During the protests in Iran Twitter was hailed as a powerful medium that was able to engage supporters across the world as well as serve as one of the only news outlets that could permeate efforts of censorship. Months later, however, Twitter was again implicated in protest action in the United States. Although this time it was grounds for arresting an activist who was using Twitter to inform protesters about police location.

These two examples show both the ingenuity of protesters who make use of new technology and the subsequent need for those in positions of power to develop new ways of regulating or suppressing collective action. The most recent issue of Journal of Social Issues looks more closely at the social and psychological components of collective action and asks a number of questions about what motivates individuals to participate in movements and what steps are involved in engaging individuals to move from sympathizers to more active members of a movement. The authors also examine social movements formed around race, gender, class-status, and political opinion and note the things we can learn from seeing how these movements operate differently. At Queens College, in New York, scholars are also gathering to understand and theorize on the ways in which governments are changing their methods for dealing with protests and collective action.

In what ways do you think technology, globalization, and the economy have changed collective action and protesting? Does individual motivation to join a movement seem more or less likely in this era than in the past? How has the role of the “state” shifted in response to these changes?

square-eye Journal of Social Issues, The Social and Psychological Dynamics of Collective Action

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The Unknown Dangers of Social Networking Sites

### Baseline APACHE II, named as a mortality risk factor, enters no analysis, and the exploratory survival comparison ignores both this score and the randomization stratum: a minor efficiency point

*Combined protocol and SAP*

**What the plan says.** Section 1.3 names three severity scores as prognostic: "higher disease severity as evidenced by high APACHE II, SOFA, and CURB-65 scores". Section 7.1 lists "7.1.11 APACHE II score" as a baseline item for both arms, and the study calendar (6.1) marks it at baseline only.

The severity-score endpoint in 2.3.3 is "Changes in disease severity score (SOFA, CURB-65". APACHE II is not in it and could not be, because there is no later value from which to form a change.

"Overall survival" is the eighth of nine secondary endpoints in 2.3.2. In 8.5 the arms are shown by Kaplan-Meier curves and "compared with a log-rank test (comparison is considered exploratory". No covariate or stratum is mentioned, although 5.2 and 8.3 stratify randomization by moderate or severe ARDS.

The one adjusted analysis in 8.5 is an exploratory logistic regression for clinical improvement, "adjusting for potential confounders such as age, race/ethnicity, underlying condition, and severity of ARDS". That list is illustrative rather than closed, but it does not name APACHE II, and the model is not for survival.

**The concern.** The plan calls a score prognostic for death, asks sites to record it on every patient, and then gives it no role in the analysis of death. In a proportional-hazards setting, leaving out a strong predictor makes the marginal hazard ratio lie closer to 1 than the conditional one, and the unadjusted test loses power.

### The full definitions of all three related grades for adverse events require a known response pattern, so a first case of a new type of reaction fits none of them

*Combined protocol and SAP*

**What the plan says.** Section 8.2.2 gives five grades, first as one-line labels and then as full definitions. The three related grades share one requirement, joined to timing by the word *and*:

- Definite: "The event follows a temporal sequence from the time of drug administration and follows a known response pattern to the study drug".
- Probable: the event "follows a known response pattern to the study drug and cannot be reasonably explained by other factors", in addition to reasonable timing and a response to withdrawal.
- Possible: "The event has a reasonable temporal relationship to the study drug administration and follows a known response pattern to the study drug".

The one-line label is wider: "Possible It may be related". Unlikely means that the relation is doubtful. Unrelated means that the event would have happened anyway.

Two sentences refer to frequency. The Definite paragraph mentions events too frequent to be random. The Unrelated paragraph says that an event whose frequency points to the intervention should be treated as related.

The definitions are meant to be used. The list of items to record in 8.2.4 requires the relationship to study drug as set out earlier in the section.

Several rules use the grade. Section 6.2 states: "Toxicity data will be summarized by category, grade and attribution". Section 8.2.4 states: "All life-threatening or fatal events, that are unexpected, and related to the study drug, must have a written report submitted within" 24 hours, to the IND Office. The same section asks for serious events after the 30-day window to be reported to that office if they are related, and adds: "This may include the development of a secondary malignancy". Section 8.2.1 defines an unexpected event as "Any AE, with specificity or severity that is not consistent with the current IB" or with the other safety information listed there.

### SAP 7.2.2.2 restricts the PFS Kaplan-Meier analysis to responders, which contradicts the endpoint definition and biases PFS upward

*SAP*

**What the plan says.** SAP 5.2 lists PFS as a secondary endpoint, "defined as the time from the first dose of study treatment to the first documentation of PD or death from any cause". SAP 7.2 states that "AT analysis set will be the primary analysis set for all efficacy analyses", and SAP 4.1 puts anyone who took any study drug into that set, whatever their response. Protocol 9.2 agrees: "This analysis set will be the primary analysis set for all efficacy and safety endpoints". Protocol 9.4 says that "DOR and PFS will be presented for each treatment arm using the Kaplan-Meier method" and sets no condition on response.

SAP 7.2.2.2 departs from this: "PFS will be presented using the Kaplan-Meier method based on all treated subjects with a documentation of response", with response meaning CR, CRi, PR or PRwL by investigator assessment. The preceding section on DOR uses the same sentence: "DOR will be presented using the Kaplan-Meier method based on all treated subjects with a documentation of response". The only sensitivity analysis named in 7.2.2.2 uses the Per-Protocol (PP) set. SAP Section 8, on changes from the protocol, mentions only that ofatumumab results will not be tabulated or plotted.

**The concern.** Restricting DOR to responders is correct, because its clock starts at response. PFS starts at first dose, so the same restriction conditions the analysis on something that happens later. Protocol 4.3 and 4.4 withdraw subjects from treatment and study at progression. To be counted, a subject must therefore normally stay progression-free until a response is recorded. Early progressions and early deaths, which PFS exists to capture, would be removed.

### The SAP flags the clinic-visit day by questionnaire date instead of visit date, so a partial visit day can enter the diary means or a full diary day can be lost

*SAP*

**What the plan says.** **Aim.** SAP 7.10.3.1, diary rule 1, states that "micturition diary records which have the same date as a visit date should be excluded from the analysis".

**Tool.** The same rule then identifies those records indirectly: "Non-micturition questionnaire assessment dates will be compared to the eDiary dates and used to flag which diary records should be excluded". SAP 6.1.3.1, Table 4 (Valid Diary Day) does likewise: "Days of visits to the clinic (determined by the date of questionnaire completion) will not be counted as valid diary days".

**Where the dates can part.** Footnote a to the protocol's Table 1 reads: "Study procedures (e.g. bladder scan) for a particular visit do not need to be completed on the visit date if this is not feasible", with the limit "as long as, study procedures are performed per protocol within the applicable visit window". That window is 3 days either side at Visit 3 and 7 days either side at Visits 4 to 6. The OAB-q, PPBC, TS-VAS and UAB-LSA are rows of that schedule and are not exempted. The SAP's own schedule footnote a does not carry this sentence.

Facebook. Twitter. MySpace. These social networking websites have become ever pervasive in modern life. They allow us to keep up with friends and family, as well as keep tabs onformer classmates and co-workers.  They also serve many psychological functions such as providing a sense of being connected to others (however difficult it may be to establish the meaningfulness of these online relationships), a social comparison function, and bolstering one’s sense of identity (in that we can see ourselves through what others post about us or in response to us.)


Despite the positive functions of these sites we may be exposing ourselves to an undesirable loss of privacy and even public scrutiny regarding the content we post online. Rusty DePass, a South Carolina Republican activist, wrote a private message to a friend that included a racist remark targeted at First Lady Michelle Obama. A local political blogger saw this message and now DePass’s comments are public fodder. While DePass’s case may not be the most sympathetic it does call into question the protections in place for content we would like to keep to ourselves or among close friends. Robin Wauters, a blogger for TechCrunch, recently wrote about FBHive a website which will allow anyone to take advantage of a security loophole to view private profile information. The fun innocuous image of sites like Facebook give users an apparently unwarranted sense of safety regarding the security of their “private” thoughts, feelings, and images.


Internet and Popular Culture

Internet and Popular Culture

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Online Social Networking

square-eye.png Racist Joke Exposed on Facebook

square-eye.png Illusion of Privacy on Facebook: FBHive Hackers